BERLIN – Homegrown terrorism stands high on the security agenda almost everywhere in Europe. Its links to international extremist Islamic groups require that governments review and re-think how they respond to it.
International security cooperation, border controls, and transport sector monitoring are all important, but they don’t go far enough. Governments must also identify radical tendencies within Europe’s Muslim communities and devise strategies to counteract them. The narrow aim should be to nip terrorism in the bud, and the broader aim should be to open a dialogue with the Muslim community.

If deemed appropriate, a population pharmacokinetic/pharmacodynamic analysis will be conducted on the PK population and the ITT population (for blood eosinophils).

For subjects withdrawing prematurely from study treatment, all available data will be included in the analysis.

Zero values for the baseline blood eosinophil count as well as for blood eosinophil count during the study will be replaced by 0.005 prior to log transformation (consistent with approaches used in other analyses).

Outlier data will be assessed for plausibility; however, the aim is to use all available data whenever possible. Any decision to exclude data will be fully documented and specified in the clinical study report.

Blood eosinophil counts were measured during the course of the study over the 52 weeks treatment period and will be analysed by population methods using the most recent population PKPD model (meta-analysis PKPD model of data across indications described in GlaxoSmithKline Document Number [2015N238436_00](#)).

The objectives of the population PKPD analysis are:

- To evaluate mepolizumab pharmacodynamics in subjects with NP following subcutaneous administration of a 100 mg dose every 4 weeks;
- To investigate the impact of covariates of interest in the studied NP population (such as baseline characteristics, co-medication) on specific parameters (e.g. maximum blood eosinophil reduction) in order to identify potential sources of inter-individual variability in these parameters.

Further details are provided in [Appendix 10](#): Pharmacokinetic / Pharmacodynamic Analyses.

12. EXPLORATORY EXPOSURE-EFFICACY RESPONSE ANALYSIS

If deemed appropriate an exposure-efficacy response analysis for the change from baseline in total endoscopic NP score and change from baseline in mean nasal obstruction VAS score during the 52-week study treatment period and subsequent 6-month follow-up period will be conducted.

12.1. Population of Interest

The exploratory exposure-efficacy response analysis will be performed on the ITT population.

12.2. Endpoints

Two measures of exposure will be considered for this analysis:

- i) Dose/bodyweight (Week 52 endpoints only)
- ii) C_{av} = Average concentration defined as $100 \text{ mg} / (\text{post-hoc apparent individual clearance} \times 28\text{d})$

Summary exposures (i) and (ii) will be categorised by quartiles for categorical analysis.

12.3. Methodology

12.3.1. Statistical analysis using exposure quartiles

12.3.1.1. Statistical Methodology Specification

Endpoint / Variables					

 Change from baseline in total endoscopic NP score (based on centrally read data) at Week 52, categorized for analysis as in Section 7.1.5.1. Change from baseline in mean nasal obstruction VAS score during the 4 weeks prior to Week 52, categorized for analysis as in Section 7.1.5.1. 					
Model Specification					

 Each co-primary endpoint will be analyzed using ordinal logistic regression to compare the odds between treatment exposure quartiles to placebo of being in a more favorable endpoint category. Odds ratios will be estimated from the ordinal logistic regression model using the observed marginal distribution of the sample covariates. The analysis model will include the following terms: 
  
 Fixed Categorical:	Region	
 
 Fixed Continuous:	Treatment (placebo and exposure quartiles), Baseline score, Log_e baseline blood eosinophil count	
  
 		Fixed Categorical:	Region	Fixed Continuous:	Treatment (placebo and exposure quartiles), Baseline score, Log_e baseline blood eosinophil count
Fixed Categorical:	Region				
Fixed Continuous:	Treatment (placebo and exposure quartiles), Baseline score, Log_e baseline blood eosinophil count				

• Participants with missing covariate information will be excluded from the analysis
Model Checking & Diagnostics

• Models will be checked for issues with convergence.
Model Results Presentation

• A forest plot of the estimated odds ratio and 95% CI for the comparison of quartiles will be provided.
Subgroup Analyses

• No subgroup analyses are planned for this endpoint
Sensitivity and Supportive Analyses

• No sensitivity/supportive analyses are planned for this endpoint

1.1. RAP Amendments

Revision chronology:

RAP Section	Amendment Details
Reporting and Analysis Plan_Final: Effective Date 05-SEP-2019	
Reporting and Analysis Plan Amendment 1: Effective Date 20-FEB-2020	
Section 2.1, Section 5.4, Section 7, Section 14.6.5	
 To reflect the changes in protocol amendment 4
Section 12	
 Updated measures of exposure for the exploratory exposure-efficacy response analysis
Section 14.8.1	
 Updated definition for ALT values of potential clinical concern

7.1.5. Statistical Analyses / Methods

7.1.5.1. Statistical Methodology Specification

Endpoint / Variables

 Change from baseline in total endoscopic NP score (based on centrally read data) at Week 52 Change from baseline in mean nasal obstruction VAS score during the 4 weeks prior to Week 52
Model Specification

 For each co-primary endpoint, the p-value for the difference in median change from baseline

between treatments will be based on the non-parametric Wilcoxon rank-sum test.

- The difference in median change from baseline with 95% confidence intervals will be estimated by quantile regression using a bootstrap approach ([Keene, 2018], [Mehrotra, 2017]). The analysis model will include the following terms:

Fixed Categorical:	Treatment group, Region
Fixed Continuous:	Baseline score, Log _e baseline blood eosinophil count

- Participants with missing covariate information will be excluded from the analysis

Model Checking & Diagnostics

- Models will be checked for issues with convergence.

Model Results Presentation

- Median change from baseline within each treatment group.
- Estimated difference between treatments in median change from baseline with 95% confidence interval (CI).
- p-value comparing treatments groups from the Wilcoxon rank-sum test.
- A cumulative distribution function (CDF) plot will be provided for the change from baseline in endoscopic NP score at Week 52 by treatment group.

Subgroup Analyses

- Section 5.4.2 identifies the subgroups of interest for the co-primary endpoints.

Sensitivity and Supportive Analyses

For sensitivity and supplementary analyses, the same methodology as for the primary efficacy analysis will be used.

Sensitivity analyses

This agenda emphasizes intercultural communication as the best way to break down prejudices and negative clichés on both sides. From the point of view of security policy, intercultural communication is intended to immunize those sections of the Muslim community that are deemed to be potentially receptive to extremist propaganda, with the clear aim being to prevent their radicalization and recruitment to jihad .
For immunization of this sort to be successful, it is important to first clarify what can turn someone into a jihadi . There appears to be no single answer. But one common pattern that does emerge is that the jihadi message, because it promises meaning and identity, seems to appeal particularly to people who are unsure about who they are and where they are heading.